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What You Need To Know About Credential Clothing


    In early November 2018, Emily Farra of Vogue Magazine reported that even those in the high fashion industry see the value in the used clothing market particularly as it relates to the environment. “If you’re concerned with the billions of brand-new clothing items being produced each year (and you most definitely should be), you can lower your carbon footprint by wearing and re-wearing clothes that already exist,” she argues. While recycling materials is an important environmental act, those in the business of repurposing materials remind us that before giving old items new meaning, it is important to verify the grade of material re-entering the market for consumption. Those with expertise in credential clothing argue that while buyers might think that all recycled clothing is of credential grade, this is an assumption and might not always be the case.
 

What is Credential Clothing?


The term “credential clothing” is also another insider industry term used to refer to “original clothing donation,” which may also include shoes and miscellaneous textiles. Credential materials are initially collected in drop boxes and donation centers which are placed throughout different communities — especially in middle to affluent neighbourhoods. These materials are not only donated, but in order to qualify as credential they must be unsorted, untouched, not graded in terms of their quality, in the exact condition in which the material was first deposited, and in their original packing bags. No trash is to be included in these packages. Once they are collected, they are later processed and recycled as top-grade credential materials.

Why does Credential Clothing have a Higher Value?


  One of the reasons credential clothing is considered of a higher quality and grade, and therefore much preferred by thrift stores, is because it is inside bags which have not been opened. Credential clothing bags often contain: vintage and highly sought-after items, jewelry and other accessories such as hats, belts and scarves, shoes (both leisure/informal and formal), carrying items such as purses, backpacks and wallets, hats, materials for children such as toys and stuffed animals, and household linens.

Thrift stores and distributors then sort through these materials and know how to select top grade items of clothing, shoes (which have a higher value), and valuable vintage items, and then sell them individually at a higher price. The problem with items that have been removed from bags and packaging is that the end distributor does not have the opportunity to pick out those items themselves and determine which is most valuable. Generally speaking, it is often the case that credential clothing gets a higher price at market than sorted used clothing because of packaging.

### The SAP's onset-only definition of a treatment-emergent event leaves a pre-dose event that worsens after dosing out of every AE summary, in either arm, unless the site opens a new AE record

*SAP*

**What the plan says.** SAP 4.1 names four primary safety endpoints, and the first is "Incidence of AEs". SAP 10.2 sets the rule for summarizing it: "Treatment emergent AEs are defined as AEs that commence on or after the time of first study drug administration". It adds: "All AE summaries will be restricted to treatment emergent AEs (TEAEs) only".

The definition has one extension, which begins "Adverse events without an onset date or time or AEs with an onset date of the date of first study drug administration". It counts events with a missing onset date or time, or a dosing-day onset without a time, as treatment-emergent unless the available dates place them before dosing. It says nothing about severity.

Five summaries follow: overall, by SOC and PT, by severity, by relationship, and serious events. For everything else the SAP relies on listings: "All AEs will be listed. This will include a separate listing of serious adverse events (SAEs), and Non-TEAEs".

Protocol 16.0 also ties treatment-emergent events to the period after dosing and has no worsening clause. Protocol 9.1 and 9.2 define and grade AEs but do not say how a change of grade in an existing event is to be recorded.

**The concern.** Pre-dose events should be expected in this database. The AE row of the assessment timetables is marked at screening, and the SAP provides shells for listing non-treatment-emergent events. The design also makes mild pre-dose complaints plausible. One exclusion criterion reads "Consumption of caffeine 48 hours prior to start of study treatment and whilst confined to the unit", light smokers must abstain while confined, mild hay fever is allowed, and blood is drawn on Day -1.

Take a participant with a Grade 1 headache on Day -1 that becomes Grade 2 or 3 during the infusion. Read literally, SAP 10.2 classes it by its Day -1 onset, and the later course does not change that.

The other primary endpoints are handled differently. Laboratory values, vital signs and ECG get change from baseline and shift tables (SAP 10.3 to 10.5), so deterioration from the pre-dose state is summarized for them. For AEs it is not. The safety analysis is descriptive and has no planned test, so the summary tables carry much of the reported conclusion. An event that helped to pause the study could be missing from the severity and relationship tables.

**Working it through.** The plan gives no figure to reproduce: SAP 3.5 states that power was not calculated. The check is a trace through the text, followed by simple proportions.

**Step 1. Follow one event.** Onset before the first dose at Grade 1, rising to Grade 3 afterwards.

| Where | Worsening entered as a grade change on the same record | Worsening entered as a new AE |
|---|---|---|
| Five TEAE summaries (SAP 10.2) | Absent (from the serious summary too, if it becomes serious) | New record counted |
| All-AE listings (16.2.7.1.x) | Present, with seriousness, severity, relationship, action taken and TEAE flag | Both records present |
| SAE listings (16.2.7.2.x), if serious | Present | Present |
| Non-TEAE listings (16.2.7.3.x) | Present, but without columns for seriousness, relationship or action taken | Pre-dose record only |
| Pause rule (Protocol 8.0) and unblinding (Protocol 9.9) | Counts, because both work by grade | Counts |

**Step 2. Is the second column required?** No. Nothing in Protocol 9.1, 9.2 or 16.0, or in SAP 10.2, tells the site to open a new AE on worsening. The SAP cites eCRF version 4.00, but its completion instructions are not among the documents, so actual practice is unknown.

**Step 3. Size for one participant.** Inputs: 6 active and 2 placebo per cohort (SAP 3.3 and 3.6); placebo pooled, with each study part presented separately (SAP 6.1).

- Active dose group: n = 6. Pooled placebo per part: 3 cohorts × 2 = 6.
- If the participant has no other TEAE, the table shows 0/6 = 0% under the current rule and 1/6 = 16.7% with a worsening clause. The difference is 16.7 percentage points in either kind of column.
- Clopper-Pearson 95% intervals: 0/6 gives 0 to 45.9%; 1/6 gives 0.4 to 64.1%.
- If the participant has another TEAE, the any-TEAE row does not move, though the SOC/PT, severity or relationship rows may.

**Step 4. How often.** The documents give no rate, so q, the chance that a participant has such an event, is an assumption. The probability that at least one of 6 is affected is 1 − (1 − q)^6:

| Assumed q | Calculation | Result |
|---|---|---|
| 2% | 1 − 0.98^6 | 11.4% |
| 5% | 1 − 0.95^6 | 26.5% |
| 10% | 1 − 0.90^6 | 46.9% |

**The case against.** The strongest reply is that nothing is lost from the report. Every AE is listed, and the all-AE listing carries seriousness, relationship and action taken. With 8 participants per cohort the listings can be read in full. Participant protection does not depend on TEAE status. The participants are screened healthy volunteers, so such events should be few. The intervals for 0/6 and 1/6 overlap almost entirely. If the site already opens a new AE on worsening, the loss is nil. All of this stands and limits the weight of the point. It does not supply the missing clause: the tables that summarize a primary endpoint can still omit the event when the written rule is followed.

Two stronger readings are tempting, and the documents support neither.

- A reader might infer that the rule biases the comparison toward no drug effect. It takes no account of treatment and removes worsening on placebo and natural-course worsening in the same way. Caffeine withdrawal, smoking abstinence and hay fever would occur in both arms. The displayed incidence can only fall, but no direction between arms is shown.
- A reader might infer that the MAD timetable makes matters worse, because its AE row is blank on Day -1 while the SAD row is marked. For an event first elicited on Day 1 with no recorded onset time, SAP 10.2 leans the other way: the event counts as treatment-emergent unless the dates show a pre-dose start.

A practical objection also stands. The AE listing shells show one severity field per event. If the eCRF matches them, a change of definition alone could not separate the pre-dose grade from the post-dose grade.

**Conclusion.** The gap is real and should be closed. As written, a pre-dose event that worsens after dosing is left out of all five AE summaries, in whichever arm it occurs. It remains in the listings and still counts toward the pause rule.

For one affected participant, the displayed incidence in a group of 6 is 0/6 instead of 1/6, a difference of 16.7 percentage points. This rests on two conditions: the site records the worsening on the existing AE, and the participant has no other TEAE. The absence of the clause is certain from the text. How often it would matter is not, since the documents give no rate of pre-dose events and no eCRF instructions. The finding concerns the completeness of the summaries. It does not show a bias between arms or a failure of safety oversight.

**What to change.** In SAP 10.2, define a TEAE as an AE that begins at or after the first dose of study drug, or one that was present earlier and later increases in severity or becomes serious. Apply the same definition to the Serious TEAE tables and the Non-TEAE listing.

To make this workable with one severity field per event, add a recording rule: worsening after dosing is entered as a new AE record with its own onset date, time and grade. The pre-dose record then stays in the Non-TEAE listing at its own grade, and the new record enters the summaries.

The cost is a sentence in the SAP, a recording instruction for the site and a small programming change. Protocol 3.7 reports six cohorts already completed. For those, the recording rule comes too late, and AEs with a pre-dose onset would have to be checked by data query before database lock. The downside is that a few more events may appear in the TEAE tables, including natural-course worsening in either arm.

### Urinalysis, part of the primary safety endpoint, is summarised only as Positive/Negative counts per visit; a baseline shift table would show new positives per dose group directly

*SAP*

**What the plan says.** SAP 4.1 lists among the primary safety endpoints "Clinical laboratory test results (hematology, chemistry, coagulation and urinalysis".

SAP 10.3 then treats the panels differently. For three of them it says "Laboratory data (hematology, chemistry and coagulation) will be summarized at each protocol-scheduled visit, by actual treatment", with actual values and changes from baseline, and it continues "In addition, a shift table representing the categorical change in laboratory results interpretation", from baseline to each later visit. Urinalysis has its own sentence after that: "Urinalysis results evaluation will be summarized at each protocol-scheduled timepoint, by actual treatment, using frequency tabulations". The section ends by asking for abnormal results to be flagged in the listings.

How Are Credential Materials Collected?

In most cases, credential materials are largely collected from drop boxes which have been strategically placed in high traffic, and even affluent communities where original owners determine that they no longer need their materials. In these areas, collection boxes are emptied regularly (in some places a minimum of once a week or more if need be). Drivers whose job it is to collect these materials then make sure that all the items they collect are secured in carrying materials such as plastic bags and that there is no trash or wet items included in the packages.
 

What Role Does Bank & Vogue Play in Collecting Credential Materials?


At Bank & Vogue, we buy credential clothing and facilitate the purchase (through supply) of wholesale credential clothing from charities and for-profit collectors across North America.
Our suppliers are the first entry point to collection. In order to do so, our suppliers might pick up materials via home pick-up routes, by accessing public bins located in neighbourhood drop off locations, picking up materials at in-store drop-offs and donation stations. We work simultaneously with the customer and supplier to ensure that the logistics are organized, as well as shipping the product directly from the supplier warehouse to the customer warehouse (or port of destination). Once you contact one of our friendly staff members to discuss pricing and logistics, we then make it our responsibility to arrange for the purchase and pickup of any materials you will be parting with.

Bank & Vogue will then begin processing credential materials to be packaged in bales or capsacks. While the product is unsorted, workers are conscious to look for and eliminate any hard items or lotions that can damage the clothing. These items, as a result, are removed from the bags. Other items such as shoes, purses and belts remain with the load.

At Bank & Vogue, we source hundreds of thousands of pounds of high-quality credential clothing annually. We are responsible for redistributing credential cloth domestically as well as internationally. In order to ship the materials, we typically arrange full 53-foot trailer loads for the domestic market and 40-foot high-cube ocean containers for export. The weights for these containers vary depending on the packaging and loading needs. It is typically the case that loose credential clothing has a minimum weight of 25,000 – 30,000 pounds. Alternatively, baled credential clothing has a minimum target weight of 40,000 pounds.

As a result of supplying and facilitating the sales of bulk used clothing, we are very familiar with both sides of the business – that is, buying and selling credential materials. Due to this familiarity, Bank & Vogue has also amassed experience in the logistics that are involved and required in order to move these goods across North America and through worldwide markets. Contact us today to find out what we can do for you.

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